[​IMG]

    Ground was quite sticky from the previous week as you can see from the trailer tyres, and we had to drive up a long slope to get to the top of the hill where we were parked for 4 days.

    Had it been really bad we would have asked for a tractor to pull the trailer on, but we managed fine.

    This was the previous week at Barleylands, our two engines:

    [​IMG]

    Peter
     
    Last edited: Dec 13, 2013
  4. discodrivercumbria

    discodrivercumbria Well-Known Member

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    the conditions in the uk are temp above 0, there isn't that many days when we get arctic temps or 6ft of snow, so the euro conditions are not like here, we get more rain than anything else, so in my opinion al you really want is a good make and a general pattern to suit your most driving conditions, ie on road or off road! as lister says if it's too bad doesnt matter what you have you will get stuck, clay is different to sandy soil, gravelly soil is not the same as peaty/boggy ground, so if you think you are going to get 6ft of snow permanent for 6 weeks your not! besides uk comes to a halt if we get 2"! mine on the tyres it came to me on, last year got up kirkstone pass with 12"- 18" no problem, had to turn around as could not and was not going to try on the 4ft drifts or no bumper left! you want a good tyre that performs well in wet weather in my opinion, as we are more wet than 2-3 days of snow! besides a lot of it is the driver not the car, just cos a disco is 4 x4 doesn't make it go any where, ive spread lime years ago with an MF168 2wd, weighted right it would nearly go vertical!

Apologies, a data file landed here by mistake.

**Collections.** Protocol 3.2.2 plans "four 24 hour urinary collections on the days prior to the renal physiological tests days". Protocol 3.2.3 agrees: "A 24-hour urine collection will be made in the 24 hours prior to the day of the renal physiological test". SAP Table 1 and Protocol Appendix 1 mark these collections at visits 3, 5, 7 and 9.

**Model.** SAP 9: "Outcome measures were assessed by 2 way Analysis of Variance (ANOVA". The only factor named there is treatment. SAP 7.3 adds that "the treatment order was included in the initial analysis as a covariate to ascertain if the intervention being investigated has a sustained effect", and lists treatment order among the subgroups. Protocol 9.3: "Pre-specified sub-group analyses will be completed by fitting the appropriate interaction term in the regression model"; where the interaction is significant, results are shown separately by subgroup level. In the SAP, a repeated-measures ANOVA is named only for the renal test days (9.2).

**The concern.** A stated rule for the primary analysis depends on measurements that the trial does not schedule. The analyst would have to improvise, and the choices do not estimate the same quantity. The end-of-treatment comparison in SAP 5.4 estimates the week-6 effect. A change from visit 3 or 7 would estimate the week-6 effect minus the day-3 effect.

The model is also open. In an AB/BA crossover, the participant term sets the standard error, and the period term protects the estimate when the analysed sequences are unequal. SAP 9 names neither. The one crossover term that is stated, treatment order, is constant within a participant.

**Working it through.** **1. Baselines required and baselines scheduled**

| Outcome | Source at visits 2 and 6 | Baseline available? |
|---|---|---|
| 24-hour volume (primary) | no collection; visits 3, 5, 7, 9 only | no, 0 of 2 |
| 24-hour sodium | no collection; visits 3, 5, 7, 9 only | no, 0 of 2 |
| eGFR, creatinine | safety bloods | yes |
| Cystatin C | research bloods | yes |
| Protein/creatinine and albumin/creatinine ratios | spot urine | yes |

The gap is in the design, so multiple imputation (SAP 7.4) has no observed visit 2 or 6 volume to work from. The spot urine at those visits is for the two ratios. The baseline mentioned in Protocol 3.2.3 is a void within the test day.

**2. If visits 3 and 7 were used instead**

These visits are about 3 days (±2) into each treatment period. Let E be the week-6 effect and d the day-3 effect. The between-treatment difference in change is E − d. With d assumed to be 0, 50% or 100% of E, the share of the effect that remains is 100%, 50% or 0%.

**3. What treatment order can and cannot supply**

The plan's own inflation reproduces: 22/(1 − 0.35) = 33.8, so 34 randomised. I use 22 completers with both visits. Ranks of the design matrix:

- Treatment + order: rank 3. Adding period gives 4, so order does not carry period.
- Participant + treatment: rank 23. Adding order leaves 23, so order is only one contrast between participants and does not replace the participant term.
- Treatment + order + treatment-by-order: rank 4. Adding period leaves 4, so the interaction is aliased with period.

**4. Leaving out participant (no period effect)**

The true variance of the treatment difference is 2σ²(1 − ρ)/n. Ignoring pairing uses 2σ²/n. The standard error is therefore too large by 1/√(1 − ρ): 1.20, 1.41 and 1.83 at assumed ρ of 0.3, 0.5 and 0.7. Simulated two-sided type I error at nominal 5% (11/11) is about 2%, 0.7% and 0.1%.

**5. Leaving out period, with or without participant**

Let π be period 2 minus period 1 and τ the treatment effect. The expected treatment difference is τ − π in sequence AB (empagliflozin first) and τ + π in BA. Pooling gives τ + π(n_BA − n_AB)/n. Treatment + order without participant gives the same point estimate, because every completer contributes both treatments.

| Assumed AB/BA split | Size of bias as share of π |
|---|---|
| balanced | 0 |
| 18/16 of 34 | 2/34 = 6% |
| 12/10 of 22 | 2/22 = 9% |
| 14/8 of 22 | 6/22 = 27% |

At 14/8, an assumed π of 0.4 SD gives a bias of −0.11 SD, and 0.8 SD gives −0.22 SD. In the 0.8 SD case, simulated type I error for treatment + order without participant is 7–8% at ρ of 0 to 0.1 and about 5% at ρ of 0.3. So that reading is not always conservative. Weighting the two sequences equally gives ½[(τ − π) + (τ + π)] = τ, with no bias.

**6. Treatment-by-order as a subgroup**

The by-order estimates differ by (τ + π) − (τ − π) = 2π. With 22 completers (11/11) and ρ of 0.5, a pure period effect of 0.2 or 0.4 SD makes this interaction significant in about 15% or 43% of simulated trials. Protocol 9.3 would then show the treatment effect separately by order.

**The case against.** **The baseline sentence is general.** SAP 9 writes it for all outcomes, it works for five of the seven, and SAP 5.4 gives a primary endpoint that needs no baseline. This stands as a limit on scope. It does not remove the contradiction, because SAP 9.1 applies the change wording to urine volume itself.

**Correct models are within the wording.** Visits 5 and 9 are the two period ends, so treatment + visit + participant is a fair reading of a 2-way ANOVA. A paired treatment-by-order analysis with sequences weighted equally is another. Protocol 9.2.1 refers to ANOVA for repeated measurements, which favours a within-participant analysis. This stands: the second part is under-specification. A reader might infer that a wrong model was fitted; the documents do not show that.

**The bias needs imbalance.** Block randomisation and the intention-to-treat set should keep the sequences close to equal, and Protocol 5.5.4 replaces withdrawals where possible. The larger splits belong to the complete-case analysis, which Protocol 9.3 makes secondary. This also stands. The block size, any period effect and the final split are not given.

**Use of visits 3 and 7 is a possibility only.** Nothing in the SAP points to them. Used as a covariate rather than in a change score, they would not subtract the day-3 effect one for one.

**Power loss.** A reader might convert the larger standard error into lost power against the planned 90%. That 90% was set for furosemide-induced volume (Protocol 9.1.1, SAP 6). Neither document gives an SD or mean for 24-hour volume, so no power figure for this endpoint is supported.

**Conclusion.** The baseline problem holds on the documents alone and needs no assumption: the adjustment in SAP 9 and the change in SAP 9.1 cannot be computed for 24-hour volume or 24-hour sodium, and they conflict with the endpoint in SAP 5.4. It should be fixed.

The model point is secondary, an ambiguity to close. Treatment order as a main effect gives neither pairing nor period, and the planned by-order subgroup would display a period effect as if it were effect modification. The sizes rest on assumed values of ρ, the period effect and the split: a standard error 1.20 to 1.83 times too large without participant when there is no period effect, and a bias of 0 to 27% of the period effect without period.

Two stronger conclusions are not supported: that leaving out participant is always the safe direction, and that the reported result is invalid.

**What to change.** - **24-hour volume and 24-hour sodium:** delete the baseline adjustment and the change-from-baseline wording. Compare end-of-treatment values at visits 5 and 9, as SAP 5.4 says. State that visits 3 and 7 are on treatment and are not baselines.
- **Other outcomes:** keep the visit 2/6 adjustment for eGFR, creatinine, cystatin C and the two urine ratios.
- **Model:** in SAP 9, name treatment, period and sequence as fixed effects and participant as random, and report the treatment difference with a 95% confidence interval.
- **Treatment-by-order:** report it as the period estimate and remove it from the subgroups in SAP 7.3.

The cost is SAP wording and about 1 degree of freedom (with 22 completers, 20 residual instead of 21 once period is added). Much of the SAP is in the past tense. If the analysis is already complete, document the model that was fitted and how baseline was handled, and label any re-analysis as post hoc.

Last edited: Dec 13, 2013
  5. Thor1950

    Thor1950 Well-Known Member

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    true about the studs............... but they on dry roads you slide as them studs ride on the road surface preventing/decreasing rubber contact and traction;)
     
  6. discool

    discool Well-Known Member

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    Use to get 6ft drifts and lasting 6 weeks every year :) but for me the last time was 1986-87 winter when RR and Shoguns were getting stuck although I saw a series one running around doing deliveries with supplies from the helicopter drop point., the good old days.
    My TVR didn't move for four weeks in the snow of that winter so in Sept 1987 I went out and bought a RR and sods law I didn't see more than one days snow until the winter 2010-11 when the disco which I now have was at times the only vehicle on the road, excellent! :)

    Winter of 2012-13 went by with the snow for me lasting just a week so the disco didn't need to move.